Clear epoxy will prevent any grain showing and will prevent the Poly-Tak and Poly-Brush from soaking into the wood. This way the Poly-Tak won't soak into the wood and the grain positively won't show through the fabric.

How is Poly-Fiber applied?

It is recommended to use Poly-Tak cement. Because it dries very quickly, we pour it into a small container and work from there. You should only apply the Poly-Tak over 12 to 24 inches at a time or it may dry before you apply the fabric. As you become more familiar with the procedure you will modify the methods to suit you. You should apply the fabric over the wet cement and wick it up through the fabric. Don't worry about getting all the wrinkles out or "stretching" the material over the airframe. The fabric will shrink more than enough, and it won't bubble or sag as the temperature changes. It will pull over compound curves and not pull away later.

If you happen to get wrinkles around the wing tip and can't pull them out, try the following technique. Heat your iron to 300 degrees and shrink the fabric along the tip as you glue it down.

After the fabric is attached to the airframe, heat the iron to 200F and smooth the edges down. Then, increase the temperature in 25 increments to shrink the fabric. You can stop at any time the fabric feels tight enough or go to 350 for the full pull. The Poly-Fiber will shrink 10 to 12% at 350.

Can I use dope to apply the Poly-Fiber Fabric?

Yes, as we said earlier, any method you have used in the past will work. But remember, Poly-Tak cement is a polyester base and will bond to the fabric. It will also bond fabric to fabric as in a patch or overlapping seams. Poly-Tak is a fast drying adhesive you will find many uses for besides attaching Poly-Fiber to the airframe. Poly-Fiber fabric can also be lifted and re-applied if you used Poly-Tak to attach it. Just use a cloth wet with MEK over the area you want to lift and the Poly-Tak will soften and the fabric can be lifted and re-applied.

How do I fill the weave of the fabric?

This is the third thing fabric does for us. It provides a surface for our paints. The manner in which the surface is prepared determines the final finish. In staying the course with Poly-Fiber we recommend filling the weave with Poly-Brush. The first coat should be brushed on in order to penetrate the fabric and provide a secondary adhesive to attach the fabric. Anywhere the fabric touches the airframe, the Poly-Brush will then attach the fabric. Be careful not to drag the brush, as it will leave brush marks. Make two passes with a full brush and move on.The secondccoat of Poly-Brush will be sprayed.

Can I use lacquer primer?

Yes, but you won't have a chemical bond. You will have to hope for a mechanical bond. Which, by the way, is why some of you are having problems with the paints peeling. You are using dissimilar paints without enough surface abrasion to adhere.

Can I use other paints over Poly-Tone?

Yes, enamels, polyurethanes, and vinyls can be used over Poly-Tone. Just remember, it's the solvents in lacquers that make them bond. It's the solvents in Poly-Tone that make it bond. Will they react with each other? Always test the trim if it is a different brand than the base color! It's always better to stay with one brand or composition of paint.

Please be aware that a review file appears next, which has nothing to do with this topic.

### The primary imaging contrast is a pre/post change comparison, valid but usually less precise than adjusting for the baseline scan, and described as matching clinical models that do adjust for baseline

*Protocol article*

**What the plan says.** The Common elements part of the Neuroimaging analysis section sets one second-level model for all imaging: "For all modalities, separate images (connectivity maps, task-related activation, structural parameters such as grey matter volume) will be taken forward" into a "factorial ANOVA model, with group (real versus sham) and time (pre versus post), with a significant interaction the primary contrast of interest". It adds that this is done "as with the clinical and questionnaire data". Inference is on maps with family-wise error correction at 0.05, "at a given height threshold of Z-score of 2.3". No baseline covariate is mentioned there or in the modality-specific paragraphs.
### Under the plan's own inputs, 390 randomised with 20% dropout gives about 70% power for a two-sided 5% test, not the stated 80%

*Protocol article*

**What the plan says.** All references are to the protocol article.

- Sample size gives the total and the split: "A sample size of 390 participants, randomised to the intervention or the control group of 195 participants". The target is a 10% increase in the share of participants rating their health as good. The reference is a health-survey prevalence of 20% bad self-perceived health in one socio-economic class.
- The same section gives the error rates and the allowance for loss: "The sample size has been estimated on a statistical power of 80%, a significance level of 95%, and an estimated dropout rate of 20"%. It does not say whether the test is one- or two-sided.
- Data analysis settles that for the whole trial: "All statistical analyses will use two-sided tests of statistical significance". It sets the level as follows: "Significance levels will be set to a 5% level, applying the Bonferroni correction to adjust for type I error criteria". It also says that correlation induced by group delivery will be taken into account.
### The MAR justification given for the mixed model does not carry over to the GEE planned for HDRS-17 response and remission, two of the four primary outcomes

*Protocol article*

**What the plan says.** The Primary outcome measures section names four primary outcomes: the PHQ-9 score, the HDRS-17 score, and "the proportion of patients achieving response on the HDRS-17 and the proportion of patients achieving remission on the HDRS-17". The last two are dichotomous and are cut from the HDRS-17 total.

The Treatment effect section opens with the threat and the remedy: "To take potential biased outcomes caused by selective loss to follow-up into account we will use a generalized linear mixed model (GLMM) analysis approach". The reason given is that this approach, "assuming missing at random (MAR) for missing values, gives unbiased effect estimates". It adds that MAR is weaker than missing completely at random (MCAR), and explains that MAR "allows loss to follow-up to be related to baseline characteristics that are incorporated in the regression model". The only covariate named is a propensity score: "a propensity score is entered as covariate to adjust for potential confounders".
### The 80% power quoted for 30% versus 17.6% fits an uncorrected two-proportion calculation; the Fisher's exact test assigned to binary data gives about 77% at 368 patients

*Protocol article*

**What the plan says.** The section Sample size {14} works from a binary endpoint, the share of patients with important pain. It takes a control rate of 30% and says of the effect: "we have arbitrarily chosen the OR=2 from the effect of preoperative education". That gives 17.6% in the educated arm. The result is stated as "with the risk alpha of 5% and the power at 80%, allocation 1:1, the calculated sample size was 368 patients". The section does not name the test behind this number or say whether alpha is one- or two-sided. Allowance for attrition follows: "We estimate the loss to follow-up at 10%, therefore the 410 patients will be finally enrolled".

Can I use polyurethane over Poly-Tone?

Yes, polyurethane can be applied over almost any paint or covering. Just remember to test it if you're not sure.

Is Poly-Tone fuel proof?

Yes, the methanol in our fuel isn't a strong enough solvent to affect a polyester vinyl. Neither is nitromethane in reasonable amounts either. What may be a problem is if you spill gasoline with ethanol mixed with it. Gasoline isn't a problem, ethanol is. We have tested Poly-Tone with 20%nitro with no ill effects, over 20% and you're on you're own.

How do I paint over composites or fiberglass?

Good question! You can either obtain a chemical bond with FC-900 or provide a mechanical bond i.e. 320 grit sandpaper or. FC-900 or Feather Coat, is a bridge between composites and Poly-Tone. Besides making a great filler it provides the chemical bond between a non polyester surface and the polyester vinyl paints.

There is another way which is a little more trouble but an excellent bond. After applying a two-part epoxy primer, allow it to cure to touch. Then, apply the Poly-Tone color. The two will bond and will provide a surface for future coats to bond to. Be sure to only allow the primer to cure to touch, not completely dry.

How do I apply the finishing tapes?

The way they are applied on full scale aircraft is with Poly-Brush. After the fabric is heat shrunk and the first coat of Poly-Brush is applied , the stitching is completed. On a model, you can stitch the fabric with Oral-B Dental Floss. It is about therright size and is waxed like the thread the big boys use.

The next step is to brush a very heavy coat of Poly-Brush along the top of the surface where you want to attach the finishing tape. Apply the tape along the wet Poly-Brush and tap the surface forcing the Poly-Brush up through the tape. You want to see a void free laminate (No bubbles).